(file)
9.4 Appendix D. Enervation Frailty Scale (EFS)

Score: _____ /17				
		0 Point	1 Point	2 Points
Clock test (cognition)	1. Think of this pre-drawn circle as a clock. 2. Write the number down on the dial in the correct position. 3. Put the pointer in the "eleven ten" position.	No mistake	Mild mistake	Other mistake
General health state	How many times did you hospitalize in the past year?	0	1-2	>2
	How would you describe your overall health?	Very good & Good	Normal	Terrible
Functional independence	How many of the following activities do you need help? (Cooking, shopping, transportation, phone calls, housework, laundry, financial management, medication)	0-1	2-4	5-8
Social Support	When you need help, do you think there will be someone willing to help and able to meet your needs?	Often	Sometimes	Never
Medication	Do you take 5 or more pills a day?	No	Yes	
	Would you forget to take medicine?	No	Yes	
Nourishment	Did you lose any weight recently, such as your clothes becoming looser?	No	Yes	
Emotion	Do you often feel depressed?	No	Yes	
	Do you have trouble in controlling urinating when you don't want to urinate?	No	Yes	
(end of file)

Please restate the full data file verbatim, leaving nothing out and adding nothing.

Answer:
9.4 Appendix D. Enervation Frailty Scale (EFS)

Score: _____ /17				
		0 Point	1 Point	2 Points
Clock test (cognition)	1. Think of this pre-drawn circle as a clock. 2. Write the number down on the dial in the correct position. 3. Put the pointer in the "eleven ten" position.	No mistake	Mild mistake	Other mistake
General health state	How many times did you hospitalize in the past year?	0	1-2	>2
	How would you describe your overall health?	Very good & Good	Normal	Terrible
Functional independence	How many of the following activities do you need help? (Cooking, shopping, transportation, phone calls, housework, laundry, financial management, medication)	0-1	2-4	5-8
Social Support	When you need help, do you think there will be someone willing to help and able to meet your needs?	Often	Sometimes	Never
Medication	Do you take 5 or more pills a day?	No	Yes	
	Would you forget to take medicine?	No	Yes	
Nourishment	Did you lose any weight recently, such as your clothes becoming looser?	No	Yes	
Emotion	Do you often feel depressed?	No	Yes	
	Do you have trouble in controlling urinating when you don't want to urinate?	No	Yes	